“My dad was born in Scotland,” Bob explains. “We don’t have that land anymore, but we still have relatives there and go back every few years.”

His heritage, as the old photos show, is driving horses.

“I was born into this business; it’s in my blood,” Anderson says.

In 1954, he graduated from tiny Liberty High School in Brentwood with fewer than 40 classmates. Then he was drafted into the Army and spent 16 months in Korea before discharge. He returned to his Bay Area home, but suburbia was already encroaching on Contra Costa County’s ranchlands, and he began to look              for greener pastures.

Anderson found them in Tuolumne County, where he had spent a couple of summers during high school helping at the Ellinwood Ranch, owned by friends of his father’s.

“I stayed in a cabin at the upper end of Lyons Lake near the summer pasture, spent time at Kennedy Meadows, and enjoyed it thoroughly,” he says.

So he came back up to Jamestown and strung together a living packing mules out of Kennedy’s, shoeing horses and working as a hand at Reno Sardella’s ranch.

Ranch life also gave him the opportunity to drive horse teams.

Eight horses are the most Anderson can comfortably handle. Four horses typically pull the Quartz Mountain and Wells Fargo stagecoaches, but the mechanics are much the same, starting with the harnessing.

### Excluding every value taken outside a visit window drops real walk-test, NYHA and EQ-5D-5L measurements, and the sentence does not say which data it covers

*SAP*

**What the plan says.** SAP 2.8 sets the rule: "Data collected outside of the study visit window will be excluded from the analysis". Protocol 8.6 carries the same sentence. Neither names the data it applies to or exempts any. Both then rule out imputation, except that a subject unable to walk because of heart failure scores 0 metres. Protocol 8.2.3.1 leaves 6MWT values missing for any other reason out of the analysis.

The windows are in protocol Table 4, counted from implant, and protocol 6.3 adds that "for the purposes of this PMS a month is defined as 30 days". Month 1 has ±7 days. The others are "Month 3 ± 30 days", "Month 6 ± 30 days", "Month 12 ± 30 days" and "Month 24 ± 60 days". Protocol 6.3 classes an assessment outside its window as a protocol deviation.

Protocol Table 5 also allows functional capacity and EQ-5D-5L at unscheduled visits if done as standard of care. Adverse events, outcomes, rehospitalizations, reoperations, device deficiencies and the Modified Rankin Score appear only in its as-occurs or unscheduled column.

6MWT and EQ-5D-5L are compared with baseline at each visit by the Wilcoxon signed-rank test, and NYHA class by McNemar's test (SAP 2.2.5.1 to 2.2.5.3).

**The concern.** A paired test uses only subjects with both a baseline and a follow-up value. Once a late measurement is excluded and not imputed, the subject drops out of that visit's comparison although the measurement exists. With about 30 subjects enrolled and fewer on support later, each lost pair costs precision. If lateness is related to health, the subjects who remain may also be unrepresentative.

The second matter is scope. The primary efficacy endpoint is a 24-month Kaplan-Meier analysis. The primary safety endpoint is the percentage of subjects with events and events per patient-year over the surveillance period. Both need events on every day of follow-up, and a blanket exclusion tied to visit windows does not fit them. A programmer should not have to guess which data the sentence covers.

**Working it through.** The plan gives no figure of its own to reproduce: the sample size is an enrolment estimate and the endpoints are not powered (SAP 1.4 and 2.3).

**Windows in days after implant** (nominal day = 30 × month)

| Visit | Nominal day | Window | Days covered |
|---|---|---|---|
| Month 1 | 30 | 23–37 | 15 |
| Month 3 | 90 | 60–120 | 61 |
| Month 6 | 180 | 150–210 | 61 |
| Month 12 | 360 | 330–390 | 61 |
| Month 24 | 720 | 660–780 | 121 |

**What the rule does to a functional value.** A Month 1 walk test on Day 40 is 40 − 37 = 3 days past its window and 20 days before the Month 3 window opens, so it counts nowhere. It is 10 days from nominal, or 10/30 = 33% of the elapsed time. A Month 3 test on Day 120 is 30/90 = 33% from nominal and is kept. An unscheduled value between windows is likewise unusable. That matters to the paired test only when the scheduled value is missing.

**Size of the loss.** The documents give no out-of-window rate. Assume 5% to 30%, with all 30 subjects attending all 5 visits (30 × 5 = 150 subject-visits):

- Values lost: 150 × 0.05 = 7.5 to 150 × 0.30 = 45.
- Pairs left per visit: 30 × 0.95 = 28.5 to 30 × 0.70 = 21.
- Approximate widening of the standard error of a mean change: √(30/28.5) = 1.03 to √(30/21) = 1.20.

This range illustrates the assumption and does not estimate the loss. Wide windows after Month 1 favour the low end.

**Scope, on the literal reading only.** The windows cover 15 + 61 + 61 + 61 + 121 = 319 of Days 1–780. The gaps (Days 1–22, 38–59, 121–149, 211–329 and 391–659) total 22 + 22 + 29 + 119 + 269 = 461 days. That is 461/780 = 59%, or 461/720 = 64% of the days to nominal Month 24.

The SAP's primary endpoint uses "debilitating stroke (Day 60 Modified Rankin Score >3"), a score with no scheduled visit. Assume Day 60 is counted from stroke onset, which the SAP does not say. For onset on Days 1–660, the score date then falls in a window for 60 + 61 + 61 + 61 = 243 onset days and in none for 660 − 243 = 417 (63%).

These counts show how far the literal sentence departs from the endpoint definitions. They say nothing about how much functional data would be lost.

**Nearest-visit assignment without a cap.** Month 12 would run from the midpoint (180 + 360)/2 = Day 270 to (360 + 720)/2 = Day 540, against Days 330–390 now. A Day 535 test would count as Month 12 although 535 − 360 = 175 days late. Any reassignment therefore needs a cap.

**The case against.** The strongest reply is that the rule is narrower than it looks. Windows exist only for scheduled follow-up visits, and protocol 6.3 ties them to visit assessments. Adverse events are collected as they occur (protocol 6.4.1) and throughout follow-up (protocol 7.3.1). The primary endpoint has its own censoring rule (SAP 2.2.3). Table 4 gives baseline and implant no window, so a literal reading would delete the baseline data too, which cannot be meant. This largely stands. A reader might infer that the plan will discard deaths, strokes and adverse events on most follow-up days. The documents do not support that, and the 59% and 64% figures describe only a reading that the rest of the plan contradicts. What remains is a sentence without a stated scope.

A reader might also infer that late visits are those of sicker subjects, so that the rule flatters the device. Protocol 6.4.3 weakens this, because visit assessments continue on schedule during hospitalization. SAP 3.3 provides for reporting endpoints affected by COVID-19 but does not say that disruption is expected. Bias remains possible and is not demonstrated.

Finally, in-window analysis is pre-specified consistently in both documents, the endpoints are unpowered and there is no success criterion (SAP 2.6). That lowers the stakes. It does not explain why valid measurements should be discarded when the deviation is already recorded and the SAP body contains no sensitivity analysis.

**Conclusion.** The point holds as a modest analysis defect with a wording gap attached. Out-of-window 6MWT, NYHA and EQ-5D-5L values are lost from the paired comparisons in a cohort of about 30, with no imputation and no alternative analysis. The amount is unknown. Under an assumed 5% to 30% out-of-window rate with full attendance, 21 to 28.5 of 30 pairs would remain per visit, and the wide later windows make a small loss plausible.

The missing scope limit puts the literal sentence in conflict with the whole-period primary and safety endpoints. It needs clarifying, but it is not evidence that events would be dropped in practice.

Every horse in the team is attached to two lines which join into a single rein. The driver of an eight-horse team has lines from each entwined between his fingers. The lead horses are up front, with the swing and pointer horses next and the wheel horses right in front of the stagecoach.

“Eight is all the horses you can handle because you run out of fingers,” Anderson says.

To turn a team of horses, he constantly moves his hands up on the lines, directing the lead horses into a turn. He allows the swing, pointer, and wheel horses to run straight for a time by letting their lines slide through his fingers. If a driver turns the whole team at the same time, the turn will be too sharp and the stage could end up jackknifed or in a ditch.

“A good driving horse won’t turn until the driver tells it to,” Anderson says. “It’s simple for me, just like other things are simple for other people.”

With an eight-horse team, the lead horse lines are nearly 50 feet long. When all lines are coiled for storage, they weigh so much that Anderson can’t lift them. Anderson drives enough to keep his hands callused and tough, but he recalls guiding teams of horses in the wilderness in the early spring before his hands toughened.

“I sometimes couldn’t even hold a coffee cup, my hands were so sore.”

Anderson is enjoying his retirement. He still drives a truck now and again. He also drives antique big-rigs for a friend to truck shows in Oregon and California. But his real passion is driving stagecoaches.

“It is a lot of fun, and you gotta be a little horsey to do it,” Anderson says.

He knows that tourists who ride Columbia’s stages are usually more interested in the horses and the stagecoach than the man who drives them, and he’s OK with that.

“Everybody wants to pet the horses, but nobody wants to pet the driver,” he grins.

So next time you see the stagecoach driver, at least give him a nod.

© 2012 Friends and Neighbors Magazine

By Amy Lindblom June 15, 2012 12:00